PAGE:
Earlier this week, the Washington Post published an article about the influence of lobbyists on legislation that would decimate patients’ rights and eliminate fair compensation for non-economic damages, frequently referred to as pain and suffering. The article comes on the heels of public declarations by heads of lobbyist groups who claim that H.R. 1215, the Protecting Access to Care Act, was passed in the House and used nearly identical language to the drafts they submitted to Representatives. The Washington Post quotes New York Democratic Rep. Hakeem Jeffries: “Large business groups are writing these bills. This has got to stop.” The House passed H.R. 1215 with a vote of 218-210 in July. The Senate is due to take a summer recess before Congress reconvenes after Labor Day. A Senate vote on H.R. 1215 will likely take place in September.
The Washington Post also touches on the swiftness with which some of the recently proposed bills have been passed, as well as the rarity of a bill that concerns something as large as tort reform being voted on without hearings from public interest groups and other outside parties. The article points out that the Senate’s recent attempt to repeal and replace the Affordable Care Act was also voted on without public input.
Big Business Lobbyists Scoring Major Victories
After less than 8 months in office, there have been several large victories for the pro-businessTrump Administration and big business groups and lobbyists. The Post notes that in addition to a House victory enforcing caps on non-economic damages, Trump was able to overturn prior law that made it more challenging for those with mental illnesses to obtain guns. He also eliminated laws that prevented internet companies from selling a customer’s browsing history to third party groups.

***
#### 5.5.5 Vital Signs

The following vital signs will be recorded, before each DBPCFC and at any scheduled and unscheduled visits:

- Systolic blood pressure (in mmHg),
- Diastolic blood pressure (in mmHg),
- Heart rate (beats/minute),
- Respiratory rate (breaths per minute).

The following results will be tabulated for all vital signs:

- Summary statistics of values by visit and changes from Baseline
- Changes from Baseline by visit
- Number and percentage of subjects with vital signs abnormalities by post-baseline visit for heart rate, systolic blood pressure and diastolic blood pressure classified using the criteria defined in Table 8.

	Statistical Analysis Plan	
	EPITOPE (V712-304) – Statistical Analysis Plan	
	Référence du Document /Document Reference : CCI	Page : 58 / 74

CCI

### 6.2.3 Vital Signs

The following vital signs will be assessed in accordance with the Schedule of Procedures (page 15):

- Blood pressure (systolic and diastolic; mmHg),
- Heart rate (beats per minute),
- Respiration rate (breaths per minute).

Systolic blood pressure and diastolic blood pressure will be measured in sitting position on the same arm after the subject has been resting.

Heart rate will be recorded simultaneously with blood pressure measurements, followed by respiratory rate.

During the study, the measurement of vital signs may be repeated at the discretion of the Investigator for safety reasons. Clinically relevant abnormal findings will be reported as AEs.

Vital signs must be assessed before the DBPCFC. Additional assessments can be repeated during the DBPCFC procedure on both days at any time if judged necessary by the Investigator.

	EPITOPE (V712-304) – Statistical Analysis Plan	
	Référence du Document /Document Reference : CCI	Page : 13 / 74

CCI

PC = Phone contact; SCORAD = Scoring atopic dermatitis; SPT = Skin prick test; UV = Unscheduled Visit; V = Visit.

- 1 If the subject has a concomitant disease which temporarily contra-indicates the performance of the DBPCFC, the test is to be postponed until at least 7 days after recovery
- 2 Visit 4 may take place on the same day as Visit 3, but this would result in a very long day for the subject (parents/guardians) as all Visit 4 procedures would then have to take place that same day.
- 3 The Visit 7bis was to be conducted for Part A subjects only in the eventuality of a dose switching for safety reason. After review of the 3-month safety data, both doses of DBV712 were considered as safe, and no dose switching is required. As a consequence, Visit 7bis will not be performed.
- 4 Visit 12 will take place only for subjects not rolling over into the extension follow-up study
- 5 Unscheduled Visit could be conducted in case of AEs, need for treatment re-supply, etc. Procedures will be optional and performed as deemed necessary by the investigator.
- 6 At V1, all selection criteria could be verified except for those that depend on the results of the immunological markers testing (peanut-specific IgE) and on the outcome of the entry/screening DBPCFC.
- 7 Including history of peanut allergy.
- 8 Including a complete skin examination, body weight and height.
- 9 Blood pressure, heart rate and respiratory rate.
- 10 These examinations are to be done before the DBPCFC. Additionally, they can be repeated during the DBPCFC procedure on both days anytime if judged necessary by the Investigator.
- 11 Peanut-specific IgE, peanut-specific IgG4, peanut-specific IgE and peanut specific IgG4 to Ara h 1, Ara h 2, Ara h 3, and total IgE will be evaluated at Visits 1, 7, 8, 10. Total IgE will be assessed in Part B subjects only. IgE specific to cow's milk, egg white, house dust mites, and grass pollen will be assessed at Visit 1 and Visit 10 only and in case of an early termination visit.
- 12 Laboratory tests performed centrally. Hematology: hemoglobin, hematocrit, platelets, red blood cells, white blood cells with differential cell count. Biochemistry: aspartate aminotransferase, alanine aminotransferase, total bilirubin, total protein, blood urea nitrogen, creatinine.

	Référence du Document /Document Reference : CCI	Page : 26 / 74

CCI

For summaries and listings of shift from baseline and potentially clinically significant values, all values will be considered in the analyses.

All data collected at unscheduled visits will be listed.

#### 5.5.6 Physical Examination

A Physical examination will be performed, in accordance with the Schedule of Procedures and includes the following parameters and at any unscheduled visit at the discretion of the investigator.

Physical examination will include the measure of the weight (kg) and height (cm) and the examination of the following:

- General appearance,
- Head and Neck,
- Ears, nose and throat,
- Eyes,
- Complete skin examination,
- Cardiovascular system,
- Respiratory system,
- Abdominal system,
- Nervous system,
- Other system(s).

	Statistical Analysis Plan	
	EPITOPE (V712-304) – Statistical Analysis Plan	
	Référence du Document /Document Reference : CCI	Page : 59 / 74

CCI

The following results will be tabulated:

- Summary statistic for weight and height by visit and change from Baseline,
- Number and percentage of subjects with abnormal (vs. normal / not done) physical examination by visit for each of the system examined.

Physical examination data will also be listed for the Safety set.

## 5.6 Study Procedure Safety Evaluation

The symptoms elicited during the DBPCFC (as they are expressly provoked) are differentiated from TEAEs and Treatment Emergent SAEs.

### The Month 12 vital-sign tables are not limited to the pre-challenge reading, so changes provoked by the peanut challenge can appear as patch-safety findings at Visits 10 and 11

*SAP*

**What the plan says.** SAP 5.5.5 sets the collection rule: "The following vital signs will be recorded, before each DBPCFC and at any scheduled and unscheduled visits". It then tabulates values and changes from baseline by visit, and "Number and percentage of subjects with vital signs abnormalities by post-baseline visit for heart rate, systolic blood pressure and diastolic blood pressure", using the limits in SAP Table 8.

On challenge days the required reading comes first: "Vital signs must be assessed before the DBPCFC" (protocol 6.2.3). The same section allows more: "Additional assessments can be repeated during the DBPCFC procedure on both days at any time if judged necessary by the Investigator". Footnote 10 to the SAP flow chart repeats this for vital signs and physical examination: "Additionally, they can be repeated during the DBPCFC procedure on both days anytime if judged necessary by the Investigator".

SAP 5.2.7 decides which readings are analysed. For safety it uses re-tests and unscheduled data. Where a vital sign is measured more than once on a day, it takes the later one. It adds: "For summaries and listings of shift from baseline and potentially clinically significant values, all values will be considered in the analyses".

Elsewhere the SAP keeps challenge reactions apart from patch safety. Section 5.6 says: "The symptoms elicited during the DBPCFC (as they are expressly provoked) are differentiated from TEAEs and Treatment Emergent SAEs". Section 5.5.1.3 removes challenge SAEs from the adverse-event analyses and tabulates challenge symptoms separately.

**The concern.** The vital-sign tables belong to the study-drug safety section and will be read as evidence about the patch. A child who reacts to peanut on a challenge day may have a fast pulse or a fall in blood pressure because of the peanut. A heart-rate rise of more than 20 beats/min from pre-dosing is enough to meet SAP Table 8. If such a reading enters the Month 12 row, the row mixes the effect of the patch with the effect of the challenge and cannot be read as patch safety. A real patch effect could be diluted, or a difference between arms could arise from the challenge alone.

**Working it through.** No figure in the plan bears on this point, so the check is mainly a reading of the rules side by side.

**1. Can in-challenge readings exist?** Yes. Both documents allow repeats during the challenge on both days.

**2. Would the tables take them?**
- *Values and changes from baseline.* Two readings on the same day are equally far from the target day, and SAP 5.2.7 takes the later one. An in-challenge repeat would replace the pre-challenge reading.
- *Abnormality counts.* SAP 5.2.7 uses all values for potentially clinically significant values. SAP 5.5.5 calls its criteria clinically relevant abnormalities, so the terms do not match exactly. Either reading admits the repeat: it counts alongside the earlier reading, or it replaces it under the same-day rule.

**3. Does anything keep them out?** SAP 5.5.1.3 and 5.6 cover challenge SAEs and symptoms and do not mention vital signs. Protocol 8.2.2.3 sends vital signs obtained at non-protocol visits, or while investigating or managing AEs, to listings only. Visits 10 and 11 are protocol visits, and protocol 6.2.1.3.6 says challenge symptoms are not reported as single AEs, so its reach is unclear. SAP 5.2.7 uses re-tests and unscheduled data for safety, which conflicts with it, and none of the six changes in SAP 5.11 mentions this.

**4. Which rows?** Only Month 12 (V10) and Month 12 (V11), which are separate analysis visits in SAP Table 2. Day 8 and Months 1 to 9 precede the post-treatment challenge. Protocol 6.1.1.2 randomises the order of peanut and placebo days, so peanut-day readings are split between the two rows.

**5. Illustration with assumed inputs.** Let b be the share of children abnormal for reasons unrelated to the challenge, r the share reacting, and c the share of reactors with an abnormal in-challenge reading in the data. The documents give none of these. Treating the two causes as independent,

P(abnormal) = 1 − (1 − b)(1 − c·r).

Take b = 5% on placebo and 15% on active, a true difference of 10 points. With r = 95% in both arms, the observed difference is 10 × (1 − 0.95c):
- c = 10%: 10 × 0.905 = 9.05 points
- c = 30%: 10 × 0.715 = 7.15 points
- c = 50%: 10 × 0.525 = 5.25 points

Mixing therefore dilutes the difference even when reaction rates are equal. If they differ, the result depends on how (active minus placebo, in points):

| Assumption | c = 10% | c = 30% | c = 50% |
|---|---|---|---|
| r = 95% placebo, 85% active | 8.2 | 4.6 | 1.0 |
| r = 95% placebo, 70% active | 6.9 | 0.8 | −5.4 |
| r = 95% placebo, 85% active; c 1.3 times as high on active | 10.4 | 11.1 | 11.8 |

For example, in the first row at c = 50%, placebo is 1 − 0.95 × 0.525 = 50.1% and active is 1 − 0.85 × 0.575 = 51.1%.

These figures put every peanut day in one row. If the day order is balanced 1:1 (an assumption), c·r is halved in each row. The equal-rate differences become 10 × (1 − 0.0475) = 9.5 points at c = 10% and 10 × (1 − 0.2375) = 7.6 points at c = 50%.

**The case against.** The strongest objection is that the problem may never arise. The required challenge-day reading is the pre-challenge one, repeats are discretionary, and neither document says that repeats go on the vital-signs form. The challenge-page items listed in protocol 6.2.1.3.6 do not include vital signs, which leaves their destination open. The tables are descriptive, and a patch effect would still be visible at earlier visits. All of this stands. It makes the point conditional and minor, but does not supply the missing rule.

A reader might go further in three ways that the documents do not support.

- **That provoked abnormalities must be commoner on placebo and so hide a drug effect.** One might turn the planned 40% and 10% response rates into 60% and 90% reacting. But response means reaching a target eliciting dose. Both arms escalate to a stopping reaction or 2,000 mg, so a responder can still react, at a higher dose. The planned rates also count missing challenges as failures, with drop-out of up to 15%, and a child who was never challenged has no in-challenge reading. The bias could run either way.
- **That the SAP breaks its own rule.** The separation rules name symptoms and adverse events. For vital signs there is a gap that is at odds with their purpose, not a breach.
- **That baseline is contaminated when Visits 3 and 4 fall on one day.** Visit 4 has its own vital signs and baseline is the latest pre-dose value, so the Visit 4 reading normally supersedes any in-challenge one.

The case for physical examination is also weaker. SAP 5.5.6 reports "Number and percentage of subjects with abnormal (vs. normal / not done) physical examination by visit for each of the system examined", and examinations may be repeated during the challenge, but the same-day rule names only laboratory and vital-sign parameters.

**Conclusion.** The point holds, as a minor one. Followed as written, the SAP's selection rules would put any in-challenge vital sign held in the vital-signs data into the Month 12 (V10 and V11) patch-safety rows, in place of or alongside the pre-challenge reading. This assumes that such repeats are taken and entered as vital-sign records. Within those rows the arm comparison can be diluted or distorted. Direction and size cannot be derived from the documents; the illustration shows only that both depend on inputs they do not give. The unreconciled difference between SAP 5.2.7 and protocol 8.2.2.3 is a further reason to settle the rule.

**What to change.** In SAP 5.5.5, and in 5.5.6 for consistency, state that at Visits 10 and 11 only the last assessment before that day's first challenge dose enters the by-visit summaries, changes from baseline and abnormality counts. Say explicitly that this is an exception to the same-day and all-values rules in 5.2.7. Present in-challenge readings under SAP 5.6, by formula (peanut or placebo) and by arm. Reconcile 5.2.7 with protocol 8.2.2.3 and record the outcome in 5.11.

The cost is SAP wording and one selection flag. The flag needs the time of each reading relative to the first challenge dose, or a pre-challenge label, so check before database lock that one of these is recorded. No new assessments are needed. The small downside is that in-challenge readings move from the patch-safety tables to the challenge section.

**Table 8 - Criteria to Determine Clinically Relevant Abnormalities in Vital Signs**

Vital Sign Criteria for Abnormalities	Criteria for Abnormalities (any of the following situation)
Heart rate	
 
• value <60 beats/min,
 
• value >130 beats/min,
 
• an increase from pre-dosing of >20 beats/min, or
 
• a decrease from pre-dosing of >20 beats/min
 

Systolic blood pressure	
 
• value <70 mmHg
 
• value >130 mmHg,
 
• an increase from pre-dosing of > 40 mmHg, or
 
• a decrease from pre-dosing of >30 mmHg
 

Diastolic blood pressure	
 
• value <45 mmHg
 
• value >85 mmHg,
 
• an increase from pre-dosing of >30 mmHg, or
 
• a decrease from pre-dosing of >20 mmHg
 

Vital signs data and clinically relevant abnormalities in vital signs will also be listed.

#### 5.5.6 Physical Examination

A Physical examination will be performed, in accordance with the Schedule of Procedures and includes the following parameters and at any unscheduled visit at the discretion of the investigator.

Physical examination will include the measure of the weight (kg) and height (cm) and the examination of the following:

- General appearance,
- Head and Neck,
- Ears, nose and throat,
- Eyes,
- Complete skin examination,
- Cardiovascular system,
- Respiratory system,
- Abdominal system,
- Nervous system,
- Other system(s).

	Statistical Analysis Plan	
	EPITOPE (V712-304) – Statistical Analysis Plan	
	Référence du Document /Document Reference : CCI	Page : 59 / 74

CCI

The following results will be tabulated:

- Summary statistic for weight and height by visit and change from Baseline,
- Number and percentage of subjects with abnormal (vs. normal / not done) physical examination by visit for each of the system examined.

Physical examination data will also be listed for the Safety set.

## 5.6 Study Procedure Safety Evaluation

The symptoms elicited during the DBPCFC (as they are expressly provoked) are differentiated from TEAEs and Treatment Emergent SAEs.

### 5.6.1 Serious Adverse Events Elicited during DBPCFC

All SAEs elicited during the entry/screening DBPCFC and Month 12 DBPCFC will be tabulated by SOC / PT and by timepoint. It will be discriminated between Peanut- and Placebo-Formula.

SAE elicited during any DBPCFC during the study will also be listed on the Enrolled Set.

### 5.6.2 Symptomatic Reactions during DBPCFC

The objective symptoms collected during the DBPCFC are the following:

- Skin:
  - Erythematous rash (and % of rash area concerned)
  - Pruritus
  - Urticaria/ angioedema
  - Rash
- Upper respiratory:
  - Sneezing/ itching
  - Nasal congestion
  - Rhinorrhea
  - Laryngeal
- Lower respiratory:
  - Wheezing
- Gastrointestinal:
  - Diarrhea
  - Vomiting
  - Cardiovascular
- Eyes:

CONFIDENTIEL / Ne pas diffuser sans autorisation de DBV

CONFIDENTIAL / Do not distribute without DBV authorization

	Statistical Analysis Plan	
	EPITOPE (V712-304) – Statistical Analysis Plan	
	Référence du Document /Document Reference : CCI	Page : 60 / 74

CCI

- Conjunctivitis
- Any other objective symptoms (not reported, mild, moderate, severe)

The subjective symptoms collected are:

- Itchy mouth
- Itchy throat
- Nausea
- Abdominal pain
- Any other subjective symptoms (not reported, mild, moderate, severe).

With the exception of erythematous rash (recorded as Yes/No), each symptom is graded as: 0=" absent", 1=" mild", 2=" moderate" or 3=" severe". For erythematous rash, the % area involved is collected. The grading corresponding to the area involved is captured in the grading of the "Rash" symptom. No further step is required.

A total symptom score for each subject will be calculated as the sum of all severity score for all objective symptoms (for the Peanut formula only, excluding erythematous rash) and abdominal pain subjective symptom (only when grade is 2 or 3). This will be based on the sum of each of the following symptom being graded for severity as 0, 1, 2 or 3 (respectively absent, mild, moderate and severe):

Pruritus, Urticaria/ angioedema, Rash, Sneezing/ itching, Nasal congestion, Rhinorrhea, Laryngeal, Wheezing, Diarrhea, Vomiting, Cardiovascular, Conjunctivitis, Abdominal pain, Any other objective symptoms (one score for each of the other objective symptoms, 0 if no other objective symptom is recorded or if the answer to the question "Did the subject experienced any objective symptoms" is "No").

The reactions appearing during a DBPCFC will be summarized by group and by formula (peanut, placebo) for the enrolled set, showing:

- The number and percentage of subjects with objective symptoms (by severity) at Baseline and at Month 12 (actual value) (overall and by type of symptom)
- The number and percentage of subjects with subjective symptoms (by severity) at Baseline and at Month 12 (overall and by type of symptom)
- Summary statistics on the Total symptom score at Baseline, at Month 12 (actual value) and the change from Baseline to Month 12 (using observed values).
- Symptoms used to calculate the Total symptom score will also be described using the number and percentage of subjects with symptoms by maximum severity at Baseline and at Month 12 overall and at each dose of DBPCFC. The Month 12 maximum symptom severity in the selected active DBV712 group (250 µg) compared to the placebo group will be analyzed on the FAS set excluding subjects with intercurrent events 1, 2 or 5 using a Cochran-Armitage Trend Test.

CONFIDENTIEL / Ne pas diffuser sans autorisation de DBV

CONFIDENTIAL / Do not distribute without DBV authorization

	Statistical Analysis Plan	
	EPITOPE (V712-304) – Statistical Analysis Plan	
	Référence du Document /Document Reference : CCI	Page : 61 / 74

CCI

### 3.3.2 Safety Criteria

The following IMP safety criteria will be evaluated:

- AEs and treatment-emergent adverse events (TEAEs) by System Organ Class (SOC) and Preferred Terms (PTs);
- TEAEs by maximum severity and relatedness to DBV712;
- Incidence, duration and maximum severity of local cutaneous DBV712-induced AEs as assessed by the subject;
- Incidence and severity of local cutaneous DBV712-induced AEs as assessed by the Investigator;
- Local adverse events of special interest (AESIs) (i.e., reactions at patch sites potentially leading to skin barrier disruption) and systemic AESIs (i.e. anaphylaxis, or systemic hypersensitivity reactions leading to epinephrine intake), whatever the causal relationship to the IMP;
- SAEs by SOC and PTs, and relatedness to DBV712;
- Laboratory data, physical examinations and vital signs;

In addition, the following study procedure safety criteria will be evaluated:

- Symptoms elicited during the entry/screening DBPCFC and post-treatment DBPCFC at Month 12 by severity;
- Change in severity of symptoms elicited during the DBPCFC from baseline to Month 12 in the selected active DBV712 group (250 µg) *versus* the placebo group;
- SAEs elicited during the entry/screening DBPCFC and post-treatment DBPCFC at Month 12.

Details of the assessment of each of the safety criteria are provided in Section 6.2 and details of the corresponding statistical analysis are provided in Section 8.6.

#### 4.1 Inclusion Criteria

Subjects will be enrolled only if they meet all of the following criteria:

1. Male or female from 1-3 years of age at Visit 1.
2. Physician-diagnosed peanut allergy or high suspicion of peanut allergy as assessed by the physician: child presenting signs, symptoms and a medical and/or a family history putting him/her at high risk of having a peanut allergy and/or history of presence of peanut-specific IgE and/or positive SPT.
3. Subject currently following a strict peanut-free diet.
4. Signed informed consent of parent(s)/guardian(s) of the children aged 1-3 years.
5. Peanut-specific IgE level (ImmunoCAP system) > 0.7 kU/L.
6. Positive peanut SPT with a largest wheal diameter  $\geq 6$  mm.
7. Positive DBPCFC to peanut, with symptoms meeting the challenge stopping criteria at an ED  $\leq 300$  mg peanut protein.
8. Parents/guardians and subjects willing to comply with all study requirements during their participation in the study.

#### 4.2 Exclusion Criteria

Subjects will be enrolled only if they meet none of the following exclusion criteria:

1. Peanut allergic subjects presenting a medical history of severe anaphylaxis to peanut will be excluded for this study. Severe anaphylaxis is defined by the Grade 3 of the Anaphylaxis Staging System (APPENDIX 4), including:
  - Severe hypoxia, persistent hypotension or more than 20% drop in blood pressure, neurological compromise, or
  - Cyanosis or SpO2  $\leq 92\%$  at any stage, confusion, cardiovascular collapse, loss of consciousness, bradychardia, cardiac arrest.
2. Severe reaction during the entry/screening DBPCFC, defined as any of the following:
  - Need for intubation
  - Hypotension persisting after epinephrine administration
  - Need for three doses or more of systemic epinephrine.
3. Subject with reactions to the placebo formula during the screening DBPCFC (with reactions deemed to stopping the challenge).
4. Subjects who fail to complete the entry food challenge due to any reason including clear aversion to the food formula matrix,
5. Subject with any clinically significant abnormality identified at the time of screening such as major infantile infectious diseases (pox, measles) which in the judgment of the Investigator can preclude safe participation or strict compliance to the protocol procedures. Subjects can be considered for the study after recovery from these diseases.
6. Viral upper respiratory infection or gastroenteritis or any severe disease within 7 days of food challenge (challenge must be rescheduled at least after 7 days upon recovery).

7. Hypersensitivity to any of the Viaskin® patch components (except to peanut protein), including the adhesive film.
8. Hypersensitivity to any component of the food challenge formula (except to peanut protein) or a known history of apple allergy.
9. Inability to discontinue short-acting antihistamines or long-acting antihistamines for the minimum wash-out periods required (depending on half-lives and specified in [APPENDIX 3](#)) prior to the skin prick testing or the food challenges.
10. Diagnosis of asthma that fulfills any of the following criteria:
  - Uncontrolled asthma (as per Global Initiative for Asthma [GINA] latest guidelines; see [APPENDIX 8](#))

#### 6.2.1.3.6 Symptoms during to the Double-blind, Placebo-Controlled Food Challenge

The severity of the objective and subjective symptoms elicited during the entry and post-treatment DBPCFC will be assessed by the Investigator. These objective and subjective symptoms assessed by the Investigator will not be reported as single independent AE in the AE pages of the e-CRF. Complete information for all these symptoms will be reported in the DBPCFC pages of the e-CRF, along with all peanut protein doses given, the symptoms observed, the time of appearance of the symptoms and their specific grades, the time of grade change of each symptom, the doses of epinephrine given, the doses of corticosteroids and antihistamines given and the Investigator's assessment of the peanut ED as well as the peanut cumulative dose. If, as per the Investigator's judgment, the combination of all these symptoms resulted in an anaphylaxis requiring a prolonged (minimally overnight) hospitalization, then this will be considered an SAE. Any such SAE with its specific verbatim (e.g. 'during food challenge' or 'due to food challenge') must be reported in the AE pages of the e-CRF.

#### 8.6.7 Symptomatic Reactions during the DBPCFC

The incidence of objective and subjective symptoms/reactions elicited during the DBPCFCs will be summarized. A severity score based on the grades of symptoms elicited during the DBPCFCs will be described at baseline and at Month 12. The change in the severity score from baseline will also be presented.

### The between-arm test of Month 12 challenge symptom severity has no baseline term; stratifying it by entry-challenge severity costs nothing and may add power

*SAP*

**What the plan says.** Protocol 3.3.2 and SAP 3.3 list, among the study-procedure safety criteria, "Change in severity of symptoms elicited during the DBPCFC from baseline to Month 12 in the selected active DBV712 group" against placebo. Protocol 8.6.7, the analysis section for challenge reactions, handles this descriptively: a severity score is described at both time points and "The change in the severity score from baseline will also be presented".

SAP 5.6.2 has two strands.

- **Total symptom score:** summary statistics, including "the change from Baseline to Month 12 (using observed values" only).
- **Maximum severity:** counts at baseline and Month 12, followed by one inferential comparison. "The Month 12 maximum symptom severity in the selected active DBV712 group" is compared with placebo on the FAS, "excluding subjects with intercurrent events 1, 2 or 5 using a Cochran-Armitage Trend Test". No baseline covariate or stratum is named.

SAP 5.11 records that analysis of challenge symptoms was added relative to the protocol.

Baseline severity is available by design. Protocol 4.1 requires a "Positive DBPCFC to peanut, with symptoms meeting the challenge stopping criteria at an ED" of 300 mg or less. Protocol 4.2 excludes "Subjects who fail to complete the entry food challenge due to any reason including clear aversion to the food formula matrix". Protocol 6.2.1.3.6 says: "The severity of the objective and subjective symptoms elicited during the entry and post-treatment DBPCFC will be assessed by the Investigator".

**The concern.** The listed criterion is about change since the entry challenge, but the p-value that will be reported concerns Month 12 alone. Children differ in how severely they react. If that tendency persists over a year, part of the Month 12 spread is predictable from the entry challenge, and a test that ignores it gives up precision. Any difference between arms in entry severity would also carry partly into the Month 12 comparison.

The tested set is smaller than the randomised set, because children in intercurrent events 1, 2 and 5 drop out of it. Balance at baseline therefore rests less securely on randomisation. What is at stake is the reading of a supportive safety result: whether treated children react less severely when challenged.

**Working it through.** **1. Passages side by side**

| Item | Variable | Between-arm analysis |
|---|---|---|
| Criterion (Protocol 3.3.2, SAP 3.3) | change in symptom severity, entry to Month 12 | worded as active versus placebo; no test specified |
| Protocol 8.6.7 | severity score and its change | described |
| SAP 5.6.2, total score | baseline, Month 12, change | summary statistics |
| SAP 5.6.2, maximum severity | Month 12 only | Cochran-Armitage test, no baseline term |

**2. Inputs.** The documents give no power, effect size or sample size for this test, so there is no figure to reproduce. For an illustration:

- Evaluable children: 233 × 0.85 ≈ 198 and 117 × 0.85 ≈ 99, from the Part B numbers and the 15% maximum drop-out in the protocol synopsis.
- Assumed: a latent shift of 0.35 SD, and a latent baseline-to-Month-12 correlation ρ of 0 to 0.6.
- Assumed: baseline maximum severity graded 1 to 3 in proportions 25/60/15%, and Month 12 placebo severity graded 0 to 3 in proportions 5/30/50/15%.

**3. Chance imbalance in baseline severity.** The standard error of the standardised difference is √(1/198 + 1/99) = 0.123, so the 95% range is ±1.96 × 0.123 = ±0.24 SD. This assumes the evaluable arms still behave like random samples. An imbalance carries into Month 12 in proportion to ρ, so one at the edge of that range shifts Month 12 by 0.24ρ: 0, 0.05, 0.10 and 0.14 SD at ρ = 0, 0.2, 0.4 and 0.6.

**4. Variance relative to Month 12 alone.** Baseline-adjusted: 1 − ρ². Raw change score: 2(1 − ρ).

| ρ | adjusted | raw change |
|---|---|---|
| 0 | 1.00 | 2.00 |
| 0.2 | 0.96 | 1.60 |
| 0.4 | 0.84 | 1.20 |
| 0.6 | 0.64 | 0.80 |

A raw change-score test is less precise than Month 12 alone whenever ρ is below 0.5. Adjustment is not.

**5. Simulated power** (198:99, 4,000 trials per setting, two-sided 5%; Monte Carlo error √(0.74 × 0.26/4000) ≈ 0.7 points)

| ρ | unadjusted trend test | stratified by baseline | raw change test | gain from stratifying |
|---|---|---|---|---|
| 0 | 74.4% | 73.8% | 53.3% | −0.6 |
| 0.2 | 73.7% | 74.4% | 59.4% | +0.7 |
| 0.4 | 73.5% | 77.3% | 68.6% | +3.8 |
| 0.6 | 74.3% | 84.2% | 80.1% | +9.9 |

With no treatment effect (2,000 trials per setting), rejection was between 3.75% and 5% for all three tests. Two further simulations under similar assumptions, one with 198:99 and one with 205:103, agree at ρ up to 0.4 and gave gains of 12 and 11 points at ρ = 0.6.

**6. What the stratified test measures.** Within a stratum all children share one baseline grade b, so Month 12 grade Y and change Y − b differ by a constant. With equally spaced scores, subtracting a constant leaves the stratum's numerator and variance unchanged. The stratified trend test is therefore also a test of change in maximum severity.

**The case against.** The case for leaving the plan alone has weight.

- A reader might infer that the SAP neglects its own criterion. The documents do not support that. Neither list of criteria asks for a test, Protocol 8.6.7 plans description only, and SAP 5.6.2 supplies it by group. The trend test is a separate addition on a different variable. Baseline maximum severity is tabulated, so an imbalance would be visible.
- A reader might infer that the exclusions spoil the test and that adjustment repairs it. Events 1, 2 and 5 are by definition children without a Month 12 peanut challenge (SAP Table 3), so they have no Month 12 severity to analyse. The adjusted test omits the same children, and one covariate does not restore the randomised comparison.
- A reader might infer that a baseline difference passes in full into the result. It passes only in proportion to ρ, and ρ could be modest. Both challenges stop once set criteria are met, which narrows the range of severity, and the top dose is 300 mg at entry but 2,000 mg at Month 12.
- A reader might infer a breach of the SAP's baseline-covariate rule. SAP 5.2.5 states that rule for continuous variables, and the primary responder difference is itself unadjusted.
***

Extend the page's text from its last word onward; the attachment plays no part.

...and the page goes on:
Alternative Facts Influencing Laws that Affect Us All
The future of patients’ rights is uncertain until a Senate vote on H.R. 1215 takes place. One thing is for sure: While it has always been known that lobbyists influence policymakers, the fact that many are using false information to sway opinion and votes is unsettling. Insurance companies and physicians groups have constantly restated alternative facts regarding the influence of medical malpractice lawsuits on insurance premiums, the way doctors practice medicine, and the increasing cost of healthcare. The actual facts, however, are indisputable: Paid medical malpractice claims decreased by 55.7% between 1992-2014 according to a study led by a group of physicians at Brigham & Women’s Hospital in Boston. According to the federal government, medical malpractice lawsuits had fallen to the lowest level ever in 2015. And just as worthy of consideration? The majority of Americans, those of us whom policymakers are supposed to represent, are against limiting their right to fair non-economic damages in lawsuits.
To read more facts, please view our related posts:
- Polls Reveal Majority of Americans Against Limiting Non-Economic Damages in Medical Malpractice & Nursing Home Lawsuits
- Medical Malpractice Not the Cause of Rising Healthcare Costs
- Study Says Paid Malpractice Claims Declining